Wednesday, June 12, 2013

South-west Endemics Part 4: Red-capped Parrot - The illegitimate child of inseparable parents?

The species name spurius, meaning illegitimate, might seem an incongruous name for a bird so elegant and beautiful - albeit slightly gaudy – as southwest WA’s endemic Red-capped Parrot Purpureicephalus spurius. The name stems from the fact that immatures are so plain as to hardly seem related to the extraordinarily vivid, though not often seen, bright adult male. The majority of birds observed lie between these extremes, with a partial or duller version of the male plumage, and one might be tempted to label these as females. However - perhaps obviously, given the extreme gender ratio this would imply - identifying the sex of adult birds is not so straightforward. In fact HANZAB [1] states that females are “very similar to male and often inseparable”.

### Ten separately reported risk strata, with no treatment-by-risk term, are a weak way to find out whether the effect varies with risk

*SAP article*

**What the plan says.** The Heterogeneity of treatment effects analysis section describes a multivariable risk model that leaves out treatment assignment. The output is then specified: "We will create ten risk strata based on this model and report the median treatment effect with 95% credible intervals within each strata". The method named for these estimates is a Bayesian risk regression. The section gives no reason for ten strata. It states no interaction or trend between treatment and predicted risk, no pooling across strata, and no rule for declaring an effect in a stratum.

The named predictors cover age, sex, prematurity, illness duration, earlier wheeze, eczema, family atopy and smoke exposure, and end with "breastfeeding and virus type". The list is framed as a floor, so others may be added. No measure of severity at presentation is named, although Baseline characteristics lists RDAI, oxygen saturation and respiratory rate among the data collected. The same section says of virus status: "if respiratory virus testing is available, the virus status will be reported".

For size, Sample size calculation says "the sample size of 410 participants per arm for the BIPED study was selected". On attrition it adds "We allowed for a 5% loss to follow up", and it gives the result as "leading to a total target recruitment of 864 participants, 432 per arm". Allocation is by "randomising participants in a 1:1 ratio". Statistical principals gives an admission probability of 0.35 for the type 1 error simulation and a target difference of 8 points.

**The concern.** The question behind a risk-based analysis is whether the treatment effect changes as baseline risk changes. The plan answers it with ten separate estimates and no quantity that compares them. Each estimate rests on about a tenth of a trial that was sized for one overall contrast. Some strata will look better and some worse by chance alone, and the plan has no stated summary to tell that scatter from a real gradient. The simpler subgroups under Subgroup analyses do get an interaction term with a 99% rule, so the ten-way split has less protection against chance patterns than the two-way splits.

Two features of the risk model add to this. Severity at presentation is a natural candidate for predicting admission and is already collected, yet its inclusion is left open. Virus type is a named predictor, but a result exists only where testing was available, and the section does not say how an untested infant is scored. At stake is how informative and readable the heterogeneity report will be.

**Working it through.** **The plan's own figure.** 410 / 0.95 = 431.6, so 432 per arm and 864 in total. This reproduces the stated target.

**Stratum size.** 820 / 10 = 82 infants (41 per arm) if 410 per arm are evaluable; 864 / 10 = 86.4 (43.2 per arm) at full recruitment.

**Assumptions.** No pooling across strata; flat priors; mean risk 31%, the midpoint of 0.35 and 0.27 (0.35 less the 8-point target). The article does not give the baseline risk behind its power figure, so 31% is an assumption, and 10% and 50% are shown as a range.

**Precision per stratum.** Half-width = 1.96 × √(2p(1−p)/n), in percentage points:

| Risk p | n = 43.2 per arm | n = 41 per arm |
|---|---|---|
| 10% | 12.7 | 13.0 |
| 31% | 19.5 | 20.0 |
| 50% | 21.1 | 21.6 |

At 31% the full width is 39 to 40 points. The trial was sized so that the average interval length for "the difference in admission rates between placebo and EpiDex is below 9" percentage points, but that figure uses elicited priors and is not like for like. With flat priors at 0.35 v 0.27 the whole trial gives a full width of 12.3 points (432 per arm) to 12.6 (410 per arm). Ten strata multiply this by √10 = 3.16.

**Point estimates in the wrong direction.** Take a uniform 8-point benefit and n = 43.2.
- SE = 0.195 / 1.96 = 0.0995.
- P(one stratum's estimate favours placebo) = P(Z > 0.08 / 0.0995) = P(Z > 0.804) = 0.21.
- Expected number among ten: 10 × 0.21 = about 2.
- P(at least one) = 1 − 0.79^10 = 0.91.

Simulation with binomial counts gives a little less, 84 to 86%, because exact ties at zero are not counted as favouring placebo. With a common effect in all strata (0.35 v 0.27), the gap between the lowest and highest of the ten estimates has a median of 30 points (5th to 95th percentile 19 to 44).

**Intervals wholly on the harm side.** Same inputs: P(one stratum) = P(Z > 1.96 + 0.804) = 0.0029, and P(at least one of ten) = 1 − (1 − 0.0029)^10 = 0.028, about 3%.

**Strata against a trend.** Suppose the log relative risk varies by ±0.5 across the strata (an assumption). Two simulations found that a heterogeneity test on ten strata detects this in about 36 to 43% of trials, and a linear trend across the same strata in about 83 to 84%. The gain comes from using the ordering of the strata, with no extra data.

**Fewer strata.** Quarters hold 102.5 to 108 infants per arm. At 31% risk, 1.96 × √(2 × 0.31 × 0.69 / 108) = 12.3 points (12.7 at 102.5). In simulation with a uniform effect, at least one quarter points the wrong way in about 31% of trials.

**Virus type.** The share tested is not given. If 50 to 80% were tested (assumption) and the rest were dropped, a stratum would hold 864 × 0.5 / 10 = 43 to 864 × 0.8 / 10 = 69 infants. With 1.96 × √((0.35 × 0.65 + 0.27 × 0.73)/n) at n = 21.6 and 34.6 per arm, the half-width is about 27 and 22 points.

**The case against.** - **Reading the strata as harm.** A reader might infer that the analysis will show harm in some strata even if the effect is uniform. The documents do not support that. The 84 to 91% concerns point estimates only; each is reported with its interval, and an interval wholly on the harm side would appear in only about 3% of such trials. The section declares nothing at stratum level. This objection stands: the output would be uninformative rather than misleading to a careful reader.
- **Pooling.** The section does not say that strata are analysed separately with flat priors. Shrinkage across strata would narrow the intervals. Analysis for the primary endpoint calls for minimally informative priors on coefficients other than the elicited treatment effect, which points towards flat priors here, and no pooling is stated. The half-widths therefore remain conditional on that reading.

An immature Red-capped Parrot, the 'illegitimate child' that gives the species its Latin name. It is thought to be impossible to sex immatures on plumage characteristics, but if this is an older immature (as suggested by the mauve breast), then it is probably a female, as males acquire a red cap more rapidly than females [2].